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History: David was born in New York City in 1883, to a working class Jewish family. He has one older sister, Sarah, a younger brother, Les. David's parents wished for a better life for their children and made sure that they were sent to school and had every chance. However, when aged 16, David's father breaks his arm at his factory job, and gets fired. David is convinced that with the protection of a union, he would still have a job. Meanwhile, as their father cannot find more work until his arm has healed, David stops school and gets a job as a newsboy, Les insisting on doing the same.

David meets the other newsies including their de facto leader, Jack Kelly, who takes David and Les under his wing to teach them how to sell papers. David and Jack quickly become close friends, and David finds himself looking up to Jack despite their very different personalities and outlooks on life. No sooner has David begun to settle into the job, however, than the owner of the paper the newsies distribute, Joseph Pulitzer, decides to raise the price of newspapers for purchase by the newsies, hoping to drive up his own profits, but in reality leaving the newsies unable to afford to buy his papers to sell on, and unable to make a living.

Inspired by the recent trolley car strikes, as well as David's father's case, the newsies decide to strike. While Jack is made the strike leader, David is the power behind the throne, so to speak, telling Jack the right things to say, as David is more eloquent given his schooling, as well as more idealistic than Jack, as well as becoming a diplomat, being essential in the recruitment of Spot Conlon and his Brooklyn newsies to their cause. David also persuades the more rough and ready newsies, at least for a while, that resorting to violence will hinder rather than help their cause. David soon strikes up another important friendship, with Brian Denton, a reporter from the New York Sun who decides to cover the strike from the perspective of the newsies. David looks up to Denton as a mentor figure, using the power of words to tell the truth in the face of the threat of the power of Pulitzer and Hearst.

When a rally for newsies across the city at Irving Hall is broken up by the police, David is arrested along with the rest of the newsies, Denton paying their fines. All apart from Jack, who is tried separately as the strike's leader. It is revealed that Jack's real name is Francis Sullivan, and his mother is dead and his father in jail, contradicting the story that Jack told David when they met. Hurt that his friend has lied to him, things get worse for David when Denton informs him that none of the papers have printed any news about the Irving Hall rally, and that he has been reassigned by his paper to cover the Spanish-American War. He gives David the article he had written on the rally, that his paper had refused to print, but David casts it away, disappointed and angry.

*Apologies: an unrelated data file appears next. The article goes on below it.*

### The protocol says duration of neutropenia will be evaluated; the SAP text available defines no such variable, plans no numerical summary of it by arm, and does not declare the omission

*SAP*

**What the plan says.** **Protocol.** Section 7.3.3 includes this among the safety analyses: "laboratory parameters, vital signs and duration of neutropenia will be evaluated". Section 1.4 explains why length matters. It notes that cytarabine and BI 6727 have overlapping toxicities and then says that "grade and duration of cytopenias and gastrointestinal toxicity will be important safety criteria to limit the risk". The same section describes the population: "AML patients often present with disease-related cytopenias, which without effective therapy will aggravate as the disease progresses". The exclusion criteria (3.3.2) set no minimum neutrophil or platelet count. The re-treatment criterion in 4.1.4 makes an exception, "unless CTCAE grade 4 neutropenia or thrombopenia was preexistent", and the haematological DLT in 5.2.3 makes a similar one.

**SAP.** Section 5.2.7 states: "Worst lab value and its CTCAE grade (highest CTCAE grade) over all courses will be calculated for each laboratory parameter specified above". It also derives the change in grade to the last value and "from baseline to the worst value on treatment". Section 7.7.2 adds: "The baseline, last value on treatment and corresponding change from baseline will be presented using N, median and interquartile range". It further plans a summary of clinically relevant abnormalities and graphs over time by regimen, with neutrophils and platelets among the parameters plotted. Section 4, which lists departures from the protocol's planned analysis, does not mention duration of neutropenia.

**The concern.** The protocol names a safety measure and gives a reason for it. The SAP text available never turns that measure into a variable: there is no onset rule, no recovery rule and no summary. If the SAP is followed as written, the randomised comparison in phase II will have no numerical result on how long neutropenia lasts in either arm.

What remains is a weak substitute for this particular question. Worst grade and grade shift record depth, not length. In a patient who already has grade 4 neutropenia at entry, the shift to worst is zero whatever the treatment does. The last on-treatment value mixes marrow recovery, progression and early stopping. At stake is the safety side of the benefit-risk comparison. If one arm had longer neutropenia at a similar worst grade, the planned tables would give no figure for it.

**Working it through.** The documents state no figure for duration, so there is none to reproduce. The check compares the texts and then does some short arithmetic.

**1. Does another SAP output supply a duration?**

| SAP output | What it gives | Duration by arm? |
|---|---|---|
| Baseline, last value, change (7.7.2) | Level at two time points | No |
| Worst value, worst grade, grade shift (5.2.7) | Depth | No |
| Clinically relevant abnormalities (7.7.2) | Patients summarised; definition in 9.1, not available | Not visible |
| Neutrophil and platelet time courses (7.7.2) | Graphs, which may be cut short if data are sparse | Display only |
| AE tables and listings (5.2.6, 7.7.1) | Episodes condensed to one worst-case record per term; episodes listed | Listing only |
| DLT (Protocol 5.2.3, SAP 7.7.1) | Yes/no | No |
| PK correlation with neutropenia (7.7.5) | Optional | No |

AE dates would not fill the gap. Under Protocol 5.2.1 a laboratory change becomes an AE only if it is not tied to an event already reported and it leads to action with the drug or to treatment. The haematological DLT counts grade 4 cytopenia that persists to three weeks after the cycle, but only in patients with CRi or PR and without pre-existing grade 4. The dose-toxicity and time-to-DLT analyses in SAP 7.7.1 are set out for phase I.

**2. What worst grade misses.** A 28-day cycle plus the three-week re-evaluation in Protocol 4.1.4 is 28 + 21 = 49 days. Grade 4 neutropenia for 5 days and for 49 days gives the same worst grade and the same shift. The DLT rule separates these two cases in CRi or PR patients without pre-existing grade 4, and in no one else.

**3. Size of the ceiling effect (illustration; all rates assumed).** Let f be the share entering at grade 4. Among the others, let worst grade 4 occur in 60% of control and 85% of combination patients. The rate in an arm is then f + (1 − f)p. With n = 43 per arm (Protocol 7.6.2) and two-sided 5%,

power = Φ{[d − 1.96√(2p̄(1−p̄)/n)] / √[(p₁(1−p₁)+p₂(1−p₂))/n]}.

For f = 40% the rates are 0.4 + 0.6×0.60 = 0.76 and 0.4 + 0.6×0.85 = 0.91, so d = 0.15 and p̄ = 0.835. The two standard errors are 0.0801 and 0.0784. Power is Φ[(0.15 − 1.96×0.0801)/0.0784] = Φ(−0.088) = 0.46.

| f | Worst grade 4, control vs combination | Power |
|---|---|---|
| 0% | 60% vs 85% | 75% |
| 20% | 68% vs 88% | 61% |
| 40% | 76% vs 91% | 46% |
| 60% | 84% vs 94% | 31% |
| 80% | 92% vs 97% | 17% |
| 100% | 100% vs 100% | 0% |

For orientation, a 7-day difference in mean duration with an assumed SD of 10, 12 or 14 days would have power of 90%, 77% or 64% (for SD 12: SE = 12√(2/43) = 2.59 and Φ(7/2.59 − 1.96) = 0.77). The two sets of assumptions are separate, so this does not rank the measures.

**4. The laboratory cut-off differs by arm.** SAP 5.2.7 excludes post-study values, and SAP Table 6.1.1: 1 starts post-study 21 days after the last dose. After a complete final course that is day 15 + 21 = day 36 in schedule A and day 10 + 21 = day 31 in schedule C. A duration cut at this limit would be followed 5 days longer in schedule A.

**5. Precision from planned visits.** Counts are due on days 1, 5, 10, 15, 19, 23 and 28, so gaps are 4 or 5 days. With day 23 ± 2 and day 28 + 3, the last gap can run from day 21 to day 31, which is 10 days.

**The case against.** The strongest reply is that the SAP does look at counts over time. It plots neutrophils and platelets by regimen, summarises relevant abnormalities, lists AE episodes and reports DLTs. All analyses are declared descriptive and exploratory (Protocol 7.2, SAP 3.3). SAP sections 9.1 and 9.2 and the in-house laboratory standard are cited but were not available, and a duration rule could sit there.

Declaring that he will trust no one but the newsies now, David goes to free Jack from the Refuge, a juvenile detention facility. When he encounters Jack, he angrily shouts at David to get out of here, and David leaves, hurt and confused. The next day, Jack appears in Herald Square in a new, fancy suit of clothes, and crosses the picket line. David confronts him, hurt and betrayed, and Jack says that he has to look out for himself, rather than the bond he has with the newsies, which practically speaking has never got him anything, and Pulitzer has offered him money and a train ticket out of New York. David realises that things are up to him now, and he has to have the confidence to voice the ideals that he's given Jack the words to say before.

The two are reconciled when Jack intervenes in an attack on David's sister. He realises that the friendship they have is more important than the lifestyle Pulitzer has offered him. When David's sister produces the article that Denton wrote, Jack and David begin to realize just how important their strike is, not just to the newsies, but to all of the child labour in the city. With Denton's help, Jack and David produce their own newsletter to distribute en masse to all the child workers in New York, to inform them of their rights, and how these rights are being abused. They even borrow Pulitzer's printing press to print the newsletters on.